Voting? Done. Democracy? Just Begun.
by Erin Niemela
Election night is finally over. Television can resume its originally broadcast programs and Facebook can return to cat memes and photos of our dinner. We can go back to talking about our personal lives at work and our work lives at home. Relatives can begin to pick up the pieces of their divided relationships, while children can find some relief from the incessant blaring of talk radio on the drive to school. The people have spoken, they are tired, and they want at least a couple of years to nap, politically.
We may think our work here is done, at least for another two-four years, yet civic duty does not cease the moment you turn in your ballot. Voting every couple of years in the mass-distributed reality TV show we call “the election” neither constitutes a democracy nor mandates genuine change. Direct action by an engaged citizenry creates and sustains democracy, and such direct democracy must be performed year-round. While our elected officials seem keen on exporting democracy around the world, we should be developing democracy at home, as well.
On Election Day, the editorial board of the Minnesota Daily published an opinion piece, “Fulfill Your Civic Duty,” encouraging Minnesotan youth to vote. “We understand that students are busy,” the editorial remarks read, “but on one day of the year it’s important that you put your civic life above all else.” Oklahoma’s Tulsa World editorial staff wrote a similar piece on Tuesday titled, “Vote Today; It’s the Most Important Civic Duty.” The editorial chastised non-voters as unthankful for the ultimate price paid by American service men and women: “These people showed up when it counted. Please return the favor Tuesday and vote.” Election Day sure gets a lot of civic duty-oriented attention, but what about the other 1,459 days of the four-year cycle?
Voting once every two or four years is not exercising civic duty, it is imaginative play that supports a particularly hollow concept of democracy embraced in America. As author and philosopher Howard Zinn movingly stated in a 2008 opinion-editorial for The Progressive, “Voting is easy and marginally useful, but it is a poor substitute for democracy, which requires direct action by concerned citizens.”
Placing increased importance on the four-year voting cycle serves to accomplish two tasks. First, such importance serves to over-emphasize the power of representatives in government. When so much emphasis is placed on the selection of worthy leaders, those elected are given license to exercise whichever decisions they feel are best, without ongoing accountability. The people no longer need to engage with politics or keep track of the important issues, they have elected others to do that additional civic duty for them. We must be mindful, now more than ever, that accountability is the difference between another 10 years in Afghanistan or a complete withdrawal in 2014, as promised. Accountability is also the difference between another billion dollars spent on the 2016 presidential campaigns and serious campaign finance reform.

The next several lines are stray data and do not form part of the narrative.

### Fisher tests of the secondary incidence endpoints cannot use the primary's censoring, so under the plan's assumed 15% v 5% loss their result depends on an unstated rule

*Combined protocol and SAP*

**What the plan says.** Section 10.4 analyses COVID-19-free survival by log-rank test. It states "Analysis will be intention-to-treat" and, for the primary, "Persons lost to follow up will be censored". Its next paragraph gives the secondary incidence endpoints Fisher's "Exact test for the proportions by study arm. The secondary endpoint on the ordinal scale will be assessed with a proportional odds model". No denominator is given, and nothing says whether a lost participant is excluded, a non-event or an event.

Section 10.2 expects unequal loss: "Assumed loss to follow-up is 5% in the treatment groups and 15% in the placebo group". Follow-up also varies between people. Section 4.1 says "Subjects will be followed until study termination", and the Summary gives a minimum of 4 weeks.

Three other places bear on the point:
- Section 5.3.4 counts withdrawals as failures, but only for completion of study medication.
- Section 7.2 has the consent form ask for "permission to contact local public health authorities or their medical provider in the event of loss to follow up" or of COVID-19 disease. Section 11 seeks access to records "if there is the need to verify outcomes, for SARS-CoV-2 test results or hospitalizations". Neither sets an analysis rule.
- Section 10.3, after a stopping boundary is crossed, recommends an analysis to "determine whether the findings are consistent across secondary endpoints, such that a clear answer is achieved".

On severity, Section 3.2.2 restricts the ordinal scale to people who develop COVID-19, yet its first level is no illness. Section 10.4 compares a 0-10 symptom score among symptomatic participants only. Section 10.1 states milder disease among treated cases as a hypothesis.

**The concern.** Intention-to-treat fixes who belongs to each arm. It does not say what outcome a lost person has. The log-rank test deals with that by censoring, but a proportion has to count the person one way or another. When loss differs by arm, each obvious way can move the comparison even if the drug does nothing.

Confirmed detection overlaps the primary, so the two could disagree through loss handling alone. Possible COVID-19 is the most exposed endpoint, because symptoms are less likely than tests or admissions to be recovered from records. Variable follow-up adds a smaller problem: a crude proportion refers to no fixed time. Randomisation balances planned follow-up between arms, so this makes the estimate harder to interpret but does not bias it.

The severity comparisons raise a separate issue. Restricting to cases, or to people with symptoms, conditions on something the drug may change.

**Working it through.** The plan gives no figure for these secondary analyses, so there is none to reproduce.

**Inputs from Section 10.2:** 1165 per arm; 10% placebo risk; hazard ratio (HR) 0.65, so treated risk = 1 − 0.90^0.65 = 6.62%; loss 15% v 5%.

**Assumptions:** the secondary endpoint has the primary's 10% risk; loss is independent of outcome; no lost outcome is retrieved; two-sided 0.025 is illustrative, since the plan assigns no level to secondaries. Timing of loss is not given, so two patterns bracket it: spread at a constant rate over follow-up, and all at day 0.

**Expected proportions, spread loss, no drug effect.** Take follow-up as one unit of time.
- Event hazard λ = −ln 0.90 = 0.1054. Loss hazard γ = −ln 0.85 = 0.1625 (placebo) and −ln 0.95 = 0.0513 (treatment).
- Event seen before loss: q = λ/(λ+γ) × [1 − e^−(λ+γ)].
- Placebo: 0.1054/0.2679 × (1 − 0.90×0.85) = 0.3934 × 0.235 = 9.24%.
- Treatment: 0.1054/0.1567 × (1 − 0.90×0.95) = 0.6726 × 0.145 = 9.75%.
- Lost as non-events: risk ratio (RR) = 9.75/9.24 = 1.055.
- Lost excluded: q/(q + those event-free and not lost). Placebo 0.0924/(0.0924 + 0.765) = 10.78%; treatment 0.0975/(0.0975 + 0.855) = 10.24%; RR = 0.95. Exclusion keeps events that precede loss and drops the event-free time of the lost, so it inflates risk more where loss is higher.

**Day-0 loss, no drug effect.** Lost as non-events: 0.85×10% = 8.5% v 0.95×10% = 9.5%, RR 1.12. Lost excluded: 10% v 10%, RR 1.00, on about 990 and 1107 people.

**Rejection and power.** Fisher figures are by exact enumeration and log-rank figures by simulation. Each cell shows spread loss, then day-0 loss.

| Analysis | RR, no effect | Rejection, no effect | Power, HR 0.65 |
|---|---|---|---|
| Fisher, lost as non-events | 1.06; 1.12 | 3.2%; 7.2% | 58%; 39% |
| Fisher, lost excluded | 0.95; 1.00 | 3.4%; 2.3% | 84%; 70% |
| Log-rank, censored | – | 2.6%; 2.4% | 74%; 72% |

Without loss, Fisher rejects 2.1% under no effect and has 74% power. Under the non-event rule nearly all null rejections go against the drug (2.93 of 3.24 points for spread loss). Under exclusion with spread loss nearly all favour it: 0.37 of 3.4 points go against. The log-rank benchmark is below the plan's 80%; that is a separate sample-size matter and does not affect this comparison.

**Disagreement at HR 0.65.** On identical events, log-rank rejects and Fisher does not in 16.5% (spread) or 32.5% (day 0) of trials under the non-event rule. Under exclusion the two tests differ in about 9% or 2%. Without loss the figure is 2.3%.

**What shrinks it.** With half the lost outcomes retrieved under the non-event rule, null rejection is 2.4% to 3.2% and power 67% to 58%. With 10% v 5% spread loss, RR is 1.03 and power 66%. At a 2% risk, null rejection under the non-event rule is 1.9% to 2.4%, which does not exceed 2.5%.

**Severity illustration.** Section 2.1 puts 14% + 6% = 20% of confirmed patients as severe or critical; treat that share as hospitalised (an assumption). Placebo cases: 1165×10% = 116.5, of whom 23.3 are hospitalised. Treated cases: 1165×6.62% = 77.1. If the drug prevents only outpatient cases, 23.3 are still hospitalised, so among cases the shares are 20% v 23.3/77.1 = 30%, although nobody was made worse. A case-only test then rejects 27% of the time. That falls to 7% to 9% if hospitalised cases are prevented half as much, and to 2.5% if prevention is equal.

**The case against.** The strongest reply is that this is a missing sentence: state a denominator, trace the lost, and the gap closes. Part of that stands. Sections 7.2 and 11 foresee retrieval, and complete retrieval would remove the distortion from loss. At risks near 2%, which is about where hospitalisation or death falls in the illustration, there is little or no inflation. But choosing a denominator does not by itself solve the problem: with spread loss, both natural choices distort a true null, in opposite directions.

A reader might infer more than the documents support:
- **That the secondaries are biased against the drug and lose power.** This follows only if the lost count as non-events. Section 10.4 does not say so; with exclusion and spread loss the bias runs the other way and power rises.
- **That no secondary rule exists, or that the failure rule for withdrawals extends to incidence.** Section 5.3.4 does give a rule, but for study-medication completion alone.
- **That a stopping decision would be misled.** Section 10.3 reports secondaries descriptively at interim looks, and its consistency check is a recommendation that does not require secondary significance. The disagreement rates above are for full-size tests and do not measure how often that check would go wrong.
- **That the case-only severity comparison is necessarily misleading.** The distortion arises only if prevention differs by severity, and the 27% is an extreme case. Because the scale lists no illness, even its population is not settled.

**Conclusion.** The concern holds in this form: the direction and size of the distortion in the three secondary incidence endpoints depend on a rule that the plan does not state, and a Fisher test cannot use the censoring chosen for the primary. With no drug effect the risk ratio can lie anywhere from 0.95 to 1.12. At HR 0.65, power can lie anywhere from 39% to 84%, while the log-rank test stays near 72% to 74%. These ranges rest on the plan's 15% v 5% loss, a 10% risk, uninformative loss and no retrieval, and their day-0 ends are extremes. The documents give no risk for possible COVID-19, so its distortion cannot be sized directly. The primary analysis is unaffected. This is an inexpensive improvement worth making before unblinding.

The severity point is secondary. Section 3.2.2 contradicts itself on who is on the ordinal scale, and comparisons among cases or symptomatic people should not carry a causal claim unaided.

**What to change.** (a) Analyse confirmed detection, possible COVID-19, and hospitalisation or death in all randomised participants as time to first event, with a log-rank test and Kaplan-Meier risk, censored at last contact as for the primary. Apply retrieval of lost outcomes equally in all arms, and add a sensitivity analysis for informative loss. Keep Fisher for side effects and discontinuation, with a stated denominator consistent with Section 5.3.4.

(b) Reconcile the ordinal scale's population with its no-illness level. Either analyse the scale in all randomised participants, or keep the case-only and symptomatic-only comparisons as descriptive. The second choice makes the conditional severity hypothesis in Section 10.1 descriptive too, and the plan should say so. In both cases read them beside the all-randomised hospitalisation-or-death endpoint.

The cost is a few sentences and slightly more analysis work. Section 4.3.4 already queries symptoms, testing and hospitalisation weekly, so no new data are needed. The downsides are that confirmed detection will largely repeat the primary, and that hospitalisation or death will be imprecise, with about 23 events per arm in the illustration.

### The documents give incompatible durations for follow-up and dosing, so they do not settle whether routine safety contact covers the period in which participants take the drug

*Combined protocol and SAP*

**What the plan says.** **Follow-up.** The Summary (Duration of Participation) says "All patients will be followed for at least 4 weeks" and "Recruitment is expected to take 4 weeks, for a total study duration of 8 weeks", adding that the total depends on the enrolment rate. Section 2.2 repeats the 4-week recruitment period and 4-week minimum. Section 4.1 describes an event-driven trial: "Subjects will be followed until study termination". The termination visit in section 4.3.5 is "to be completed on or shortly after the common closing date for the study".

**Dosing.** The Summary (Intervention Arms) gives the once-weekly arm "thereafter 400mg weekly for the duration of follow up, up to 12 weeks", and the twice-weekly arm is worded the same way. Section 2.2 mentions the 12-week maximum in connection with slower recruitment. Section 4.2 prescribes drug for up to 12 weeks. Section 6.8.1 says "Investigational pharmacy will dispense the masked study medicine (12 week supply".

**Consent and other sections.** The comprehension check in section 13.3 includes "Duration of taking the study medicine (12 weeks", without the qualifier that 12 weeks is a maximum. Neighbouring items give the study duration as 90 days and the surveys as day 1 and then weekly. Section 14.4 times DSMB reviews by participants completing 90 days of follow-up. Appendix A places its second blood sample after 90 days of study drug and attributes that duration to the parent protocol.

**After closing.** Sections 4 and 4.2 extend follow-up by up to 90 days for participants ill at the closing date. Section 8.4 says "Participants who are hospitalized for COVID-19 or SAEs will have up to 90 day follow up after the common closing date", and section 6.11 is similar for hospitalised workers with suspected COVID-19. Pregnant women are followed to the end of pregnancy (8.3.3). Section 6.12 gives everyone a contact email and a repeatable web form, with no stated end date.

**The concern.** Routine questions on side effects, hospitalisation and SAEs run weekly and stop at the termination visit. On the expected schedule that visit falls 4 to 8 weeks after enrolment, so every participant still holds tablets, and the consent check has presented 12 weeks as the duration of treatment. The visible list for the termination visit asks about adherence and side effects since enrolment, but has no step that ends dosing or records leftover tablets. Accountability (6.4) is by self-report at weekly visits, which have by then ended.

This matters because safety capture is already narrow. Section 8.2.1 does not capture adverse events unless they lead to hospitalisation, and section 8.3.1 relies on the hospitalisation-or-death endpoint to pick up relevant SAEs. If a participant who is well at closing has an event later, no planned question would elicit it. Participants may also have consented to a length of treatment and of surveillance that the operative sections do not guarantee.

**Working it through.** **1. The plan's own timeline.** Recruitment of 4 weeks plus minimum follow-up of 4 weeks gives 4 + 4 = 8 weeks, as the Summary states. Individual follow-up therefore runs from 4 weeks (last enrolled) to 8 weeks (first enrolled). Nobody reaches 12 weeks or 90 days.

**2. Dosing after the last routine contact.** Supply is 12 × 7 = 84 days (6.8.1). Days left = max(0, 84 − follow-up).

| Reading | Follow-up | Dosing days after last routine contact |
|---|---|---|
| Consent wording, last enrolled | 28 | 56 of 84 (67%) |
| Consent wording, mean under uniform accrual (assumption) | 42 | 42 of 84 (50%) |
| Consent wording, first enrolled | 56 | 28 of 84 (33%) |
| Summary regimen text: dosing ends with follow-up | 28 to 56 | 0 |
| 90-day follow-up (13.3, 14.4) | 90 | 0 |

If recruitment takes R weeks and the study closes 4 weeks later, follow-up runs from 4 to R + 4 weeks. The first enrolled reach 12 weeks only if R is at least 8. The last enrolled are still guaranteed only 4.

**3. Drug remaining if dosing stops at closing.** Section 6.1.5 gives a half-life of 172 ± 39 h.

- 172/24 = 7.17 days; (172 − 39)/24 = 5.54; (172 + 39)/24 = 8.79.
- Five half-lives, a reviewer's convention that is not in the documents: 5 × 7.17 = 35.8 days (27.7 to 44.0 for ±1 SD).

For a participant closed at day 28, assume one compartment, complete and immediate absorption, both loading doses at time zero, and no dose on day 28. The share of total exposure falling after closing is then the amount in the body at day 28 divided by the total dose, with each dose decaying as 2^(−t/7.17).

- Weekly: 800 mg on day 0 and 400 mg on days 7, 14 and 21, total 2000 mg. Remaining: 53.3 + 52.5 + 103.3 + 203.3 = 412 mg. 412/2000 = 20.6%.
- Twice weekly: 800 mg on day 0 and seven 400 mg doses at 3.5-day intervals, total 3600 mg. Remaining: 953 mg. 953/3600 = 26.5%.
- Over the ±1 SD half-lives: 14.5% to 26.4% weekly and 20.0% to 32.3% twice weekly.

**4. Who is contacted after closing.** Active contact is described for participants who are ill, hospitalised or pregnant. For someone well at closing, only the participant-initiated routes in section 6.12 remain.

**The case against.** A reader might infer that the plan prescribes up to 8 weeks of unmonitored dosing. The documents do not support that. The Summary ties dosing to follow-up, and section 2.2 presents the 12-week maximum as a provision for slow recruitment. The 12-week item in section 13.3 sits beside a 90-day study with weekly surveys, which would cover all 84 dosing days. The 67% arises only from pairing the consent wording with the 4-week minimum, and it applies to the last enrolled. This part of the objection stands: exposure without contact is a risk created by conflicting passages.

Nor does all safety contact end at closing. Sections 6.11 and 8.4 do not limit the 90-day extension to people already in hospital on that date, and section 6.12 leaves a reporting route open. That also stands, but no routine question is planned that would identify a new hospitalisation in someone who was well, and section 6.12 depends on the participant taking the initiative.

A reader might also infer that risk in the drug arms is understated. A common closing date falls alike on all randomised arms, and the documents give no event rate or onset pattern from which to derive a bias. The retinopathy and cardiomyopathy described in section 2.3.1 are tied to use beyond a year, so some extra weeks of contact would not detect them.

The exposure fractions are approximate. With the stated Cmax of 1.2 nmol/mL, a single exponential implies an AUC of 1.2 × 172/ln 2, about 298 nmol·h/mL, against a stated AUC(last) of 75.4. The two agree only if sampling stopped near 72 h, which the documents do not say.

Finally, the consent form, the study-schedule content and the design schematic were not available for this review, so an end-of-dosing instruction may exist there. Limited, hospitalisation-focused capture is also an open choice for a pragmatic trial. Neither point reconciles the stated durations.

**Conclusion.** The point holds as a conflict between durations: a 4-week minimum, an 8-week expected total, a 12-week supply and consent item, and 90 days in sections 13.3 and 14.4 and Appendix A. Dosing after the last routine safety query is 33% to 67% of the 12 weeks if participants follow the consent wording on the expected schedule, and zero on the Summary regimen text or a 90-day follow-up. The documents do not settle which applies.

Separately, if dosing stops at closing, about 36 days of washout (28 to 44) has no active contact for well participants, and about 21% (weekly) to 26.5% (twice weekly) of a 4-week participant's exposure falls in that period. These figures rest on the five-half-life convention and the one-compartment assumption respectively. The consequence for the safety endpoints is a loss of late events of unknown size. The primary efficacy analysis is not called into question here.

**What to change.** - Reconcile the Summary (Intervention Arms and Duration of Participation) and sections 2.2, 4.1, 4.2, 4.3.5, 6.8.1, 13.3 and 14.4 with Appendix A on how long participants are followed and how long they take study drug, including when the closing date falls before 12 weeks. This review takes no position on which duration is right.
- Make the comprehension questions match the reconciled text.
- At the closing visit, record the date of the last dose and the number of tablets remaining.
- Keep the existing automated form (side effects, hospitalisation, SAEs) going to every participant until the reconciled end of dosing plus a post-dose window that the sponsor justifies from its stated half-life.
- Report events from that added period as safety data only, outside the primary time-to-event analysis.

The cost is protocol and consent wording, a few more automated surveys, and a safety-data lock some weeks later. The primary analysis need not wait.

Second, calling voting our only and most important civic duty serves to undermine other legitimate forms of civic duty. Gene Sharp, American political icon and author of the 1973 manual The Methods of Nonviolent Action, offers a colossal list of direct actions that constitute a more genuine and holistic civic duty. Every citizen who is unsatisfied with the political, cultural, and societal landscape should memorize this list—or. Among the 200 or so different types of directly democratic actions, here are 10 starter suggestions:
1. Letters of opposition or support (to politicians, officials, editors).
2. Group of mass petitions.
4. Picketing and/or pamphleting.
5. Delivering symbolic objects.
7. Humorous skits and pranks.
8. Political mourning.
9. Teach-ins (or independent public hearings).
10. Walk-outs (or sick-outs, or slow-downs).
For voters who feel unsatisfied with the local, state and national results, or voters who would like to simply hold our representatives accountable in office, let us expose ourselves to the wide range of possible ways to communicate our interests to our elected officials. We vote with our nonviolent actions, not just our pens.
We needn’t subscribe to her politics to recognize a semblance of validity in famed-anarchist Emma Goldman’s quote: “If voting changed anything, it’d be illegal.” While voting creates some change in certain settings, it is not our only and most important civic duty. Direct democracy is the work of enlightened, engaged citizens. Without the direct and intentional participation of an informed citizenry, American democracy is but a hollow shell filled with television advertisements and witty political memes. Let’s pledge to make the next four years as important to democracy as yesterday’s election. Let’s pledge to create a dynamic American democratic process that doesn’t simply evaporate after Election Day.
Erin Niemela is a graduate student in the Conflict Resolution program at Portland State University and a PeaceVoice syndicated journalist.